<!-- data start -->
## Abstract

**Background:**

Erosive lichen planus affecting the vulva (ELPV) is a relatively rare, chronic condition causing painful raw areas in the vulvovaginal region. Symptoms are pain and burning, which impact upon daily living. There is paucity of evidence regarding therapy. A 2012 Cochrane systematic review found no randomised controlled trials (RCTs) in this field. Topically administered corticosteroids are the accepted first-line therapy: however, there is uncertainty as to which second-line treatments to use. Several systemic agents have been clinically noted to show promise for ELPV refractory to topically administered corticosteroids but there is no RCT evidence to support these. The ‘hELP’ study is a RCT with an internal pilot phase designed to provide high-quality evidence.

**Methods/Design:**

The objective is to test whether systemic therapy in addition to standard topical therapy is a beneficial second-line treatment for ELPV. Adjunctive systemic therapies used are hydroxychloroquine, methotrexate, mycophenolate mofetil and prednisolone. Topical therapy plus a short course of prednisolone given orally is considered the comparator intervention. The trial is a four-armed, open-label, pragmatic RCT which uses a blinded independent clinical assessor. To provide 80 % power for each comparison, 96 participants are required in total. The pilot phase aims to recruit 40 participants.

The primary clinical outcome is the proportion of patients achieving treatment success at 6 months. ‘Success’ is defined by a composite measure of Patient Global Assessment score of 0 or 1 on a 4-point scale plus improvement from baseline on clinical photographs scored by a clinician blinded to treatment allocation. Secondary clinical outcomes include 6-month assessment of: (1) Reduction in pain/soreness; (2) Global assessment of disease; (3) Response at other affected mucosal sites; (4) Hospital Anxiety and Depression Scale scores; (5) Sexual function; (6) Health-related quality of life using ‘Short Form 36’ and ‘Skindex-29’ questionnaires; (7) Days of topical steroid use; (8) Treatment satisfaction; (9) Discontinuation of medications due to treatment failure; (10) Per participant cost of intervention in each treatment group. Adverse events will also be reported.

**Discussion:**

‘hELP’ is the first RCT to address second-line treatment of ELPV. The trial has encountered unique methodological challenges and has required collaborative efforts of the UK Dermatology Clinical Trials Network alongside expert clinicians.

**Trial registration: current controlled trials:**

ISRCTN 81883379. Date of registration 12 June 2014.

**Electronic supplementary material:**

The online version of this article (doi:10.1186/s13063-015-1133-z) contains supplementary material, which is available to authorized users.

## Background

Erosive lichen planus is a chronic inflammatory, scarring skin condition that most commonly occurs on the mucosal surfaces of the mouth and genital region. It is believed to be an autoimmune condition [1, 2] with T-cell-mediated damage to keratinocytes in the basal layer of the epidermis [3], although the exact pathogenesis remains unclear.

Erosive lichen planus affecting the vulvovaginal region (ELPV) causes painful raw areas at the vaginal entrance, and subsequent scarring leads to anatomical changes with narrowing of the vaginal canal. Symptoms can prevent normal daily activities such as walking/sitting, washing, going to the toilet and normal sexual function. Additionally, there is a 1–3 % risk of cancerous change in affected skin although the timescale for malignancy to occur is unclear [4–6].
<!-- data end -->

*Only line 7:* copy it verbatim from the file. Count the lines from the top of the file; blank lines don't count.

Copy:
**Discussion:**